This is an archived article that was published on sltrib.com in 2017, and information in the article may be outdated. It is provided only for personal research purposes and may not be reprinted.
Millennials don't trust the government.
In a recent Harvard study, nearly 75 percent of millennials said that they either rarely or never trust the government to do the right thing. There are countless debates about whether we should be involved militarily overseas, or whether we can trust the government to properly run programs like health care, taxes, or even the post office. Those issues are discussed frequently around dinner tables (or coffee shop tables while eating over-priced avocado toast for us millennials), and rightly so.
An issue that rarely gets discussed is capital punishment. For all of the reasons we distrust the government to do the right thing in so many other areas, we should distrust the government to end a person's life for the same reasons.
As conservatives and libertarians, when we do talk about the death penalty, we often hear that the most compelling argument for repeal is that the cost of imposing the death penalty is far more expensive. Utah's own legislative audit office determined that, in Utah, it costs at least $1.6 million more to sentence a person to death than to sentence them to life in prison without the possibility of parole. As fiscal conservatives, that argument should resonate with us. We pride ourselves on engaging in a daily battle with the government and its ever-expanding waste.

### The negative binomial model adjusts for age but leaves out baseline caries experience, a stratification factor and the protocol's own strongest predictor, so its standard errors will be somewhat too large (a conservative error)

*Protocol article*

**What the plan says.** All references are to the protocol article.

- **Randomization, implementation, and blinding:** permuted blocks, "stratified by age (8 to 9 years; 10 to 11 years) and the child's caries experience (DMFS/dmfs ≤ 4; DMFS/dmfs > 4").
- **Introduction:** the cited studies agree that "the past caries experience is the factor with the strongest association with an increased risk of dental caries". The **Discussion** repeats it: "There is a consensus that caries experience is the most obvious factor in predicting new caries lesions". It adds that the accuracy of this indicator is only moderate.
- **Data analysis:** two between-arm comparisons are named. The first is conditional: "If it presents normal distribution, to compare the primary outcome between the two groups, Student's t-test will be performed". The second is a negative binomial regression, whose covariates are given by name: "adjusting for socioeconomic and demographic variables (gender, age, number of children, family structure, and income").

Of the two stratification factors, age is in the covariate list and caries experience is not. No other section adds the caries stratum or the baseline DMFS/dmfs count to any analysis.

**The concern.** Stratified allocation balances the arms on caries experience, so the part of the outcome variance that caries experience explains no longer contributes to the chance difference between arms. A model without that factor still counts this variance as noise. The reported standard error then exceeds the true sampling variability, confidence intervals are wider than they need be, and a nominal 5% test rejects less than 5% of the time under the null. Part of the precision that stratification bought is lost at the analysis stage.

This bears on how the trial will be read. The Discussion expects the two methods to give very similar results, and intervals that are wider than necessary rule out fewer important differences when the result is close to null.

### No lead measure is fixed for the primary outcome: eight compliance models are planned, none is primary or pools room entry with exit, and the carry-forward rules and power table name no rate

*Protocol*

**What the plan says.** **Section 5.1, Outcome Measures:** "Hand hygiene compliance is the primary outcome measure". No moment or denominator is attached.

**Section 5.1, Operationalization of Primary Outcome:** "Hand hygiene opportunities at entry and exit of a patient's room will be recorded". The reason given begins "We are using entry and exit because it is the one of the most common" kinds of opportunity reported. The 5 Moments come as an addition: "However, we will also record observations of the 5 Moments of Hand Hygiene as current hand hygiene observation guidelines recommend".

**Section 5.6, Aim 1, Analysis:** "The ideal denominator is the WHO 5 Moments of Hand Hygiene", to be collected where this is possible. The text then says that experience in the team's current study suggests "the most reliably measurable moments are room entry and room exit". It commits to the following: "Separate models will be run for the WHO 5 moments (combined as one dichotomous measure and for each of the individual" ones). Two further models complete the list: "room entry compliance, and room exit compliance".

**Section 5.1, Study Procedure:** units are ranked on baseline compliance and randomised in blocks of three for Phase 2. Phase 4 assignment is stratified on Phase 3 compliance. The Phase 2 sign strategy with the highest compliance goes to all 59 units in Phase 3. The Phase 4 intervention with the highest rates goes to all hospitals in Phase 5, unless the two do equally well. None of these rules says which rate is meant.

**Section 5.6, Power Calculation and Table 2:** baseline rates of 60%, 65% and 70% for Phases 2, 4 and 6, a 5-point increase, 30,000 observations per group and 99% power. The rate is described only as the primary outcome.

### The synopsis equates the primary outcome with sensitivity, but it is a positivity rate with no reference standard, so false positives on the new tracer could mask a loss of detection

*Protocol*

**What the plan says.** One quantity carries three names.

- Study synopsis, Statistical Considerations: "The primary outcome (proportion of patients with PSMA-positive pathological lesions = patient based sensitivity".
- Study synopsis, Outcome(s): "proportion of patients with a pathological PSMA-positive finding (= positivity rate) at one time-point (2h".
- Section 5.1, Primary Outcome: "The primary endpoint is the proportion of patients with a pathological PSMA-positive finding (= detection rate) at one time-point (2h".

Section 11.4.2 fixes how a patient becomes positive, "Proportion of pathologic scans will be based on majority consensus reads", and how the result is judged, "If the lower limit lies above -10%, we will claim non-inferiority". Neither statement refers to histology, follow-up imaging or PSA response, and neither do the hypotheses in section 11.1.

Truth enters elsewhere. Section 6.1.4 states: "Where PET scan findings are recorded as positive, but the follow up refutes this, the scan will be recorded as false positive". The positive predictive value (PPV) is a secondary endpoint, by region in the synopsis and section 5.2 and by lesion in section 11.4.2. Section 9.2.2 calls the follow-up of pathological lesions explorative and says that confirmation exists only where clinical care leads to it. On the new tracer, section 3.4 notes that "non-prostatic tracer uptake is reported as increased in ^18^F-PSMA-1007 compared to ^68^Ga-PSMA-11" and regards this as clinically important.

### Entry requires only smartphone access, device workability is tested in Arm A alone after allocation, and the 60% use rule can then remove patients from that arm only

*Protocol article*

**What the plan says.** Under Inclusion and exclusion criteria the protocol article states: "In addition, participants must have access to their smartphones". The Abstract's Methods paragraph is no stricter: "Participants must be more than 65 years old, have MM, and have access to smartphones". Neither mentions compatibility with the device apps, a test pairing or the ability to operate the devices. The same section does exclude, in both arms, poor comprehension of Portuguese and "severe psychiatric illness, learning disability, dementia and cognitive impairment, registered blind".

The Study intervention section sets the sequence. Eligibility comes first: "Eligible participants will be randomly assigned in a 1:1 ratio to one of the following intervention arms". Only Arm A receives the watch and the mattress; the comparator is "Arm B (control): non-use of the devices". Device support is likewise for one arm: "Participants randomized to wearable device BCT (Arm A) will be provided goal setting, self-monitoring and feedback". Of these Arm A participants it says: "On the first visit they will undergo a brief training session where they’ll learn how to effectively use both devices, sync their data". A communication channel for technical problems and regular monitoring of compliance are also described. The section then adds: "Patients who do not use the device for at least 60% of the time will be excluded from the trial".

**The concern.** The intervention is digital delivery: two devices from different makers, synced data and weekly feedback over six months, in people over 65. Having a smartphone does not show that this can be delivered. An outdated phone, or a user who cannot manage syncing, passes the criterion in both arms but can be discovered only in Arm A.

The most compelling reason, though, is really the fact that we simply can't trust the government to get something this serious right. Since the death penalty was reinstated in 1976 there have been 159 death row exonerees in this county. That's 159 people who were sentenced to death and later released due to evidence of their innocence. There are many more people where the death penalty is sought, but, for various reasons, ultimately abandoned. Many of those people are later exonerated as well.
When we continue to champion a system where innocent people are sentenced to death, each of those innocent lives falls on our shoulders. When human beings are involved it's clearly impossible to reach perfection in any system, but when a person's life is a stake, I think we should expect and demand perfection.
How many innocent lives are we OK with losing in the name of "justice?" I believe our response should be a resounding "zero!" With 159 people sentenced to death and ultimately exonerated, it's hard to imagine that there aren't many more innocent people sitting on death row, and some that have already been put to death.
This is a position that millennial conservatives and libertarians can be proud of taking. Nobody is arguing that we should be weak on crime, but we must be smarter and more just. Sure, the system is fallible, and innocent people will still be wrongfully convicted, but at least they'll be alive, and at least that will give them the chance to eventually prove their innocence. As millennials, we know that just because the government has done something one way for generations, it doesn't mean that's the way it must remain.
One innocent person who is put to death in the name of justice is one too many, and only exacerbates the great injustices in the system. As millennials, but mostly as conservatives and libertarians, we should stand for the protection of innocent life. It's time to become leaders in working to end the death penalty.
Rethlyn Looker is a Utah state chair for Young Americans For Liberty and a campus coordinator for Students For Liberty. She is studying social media marketing at LDS Business College.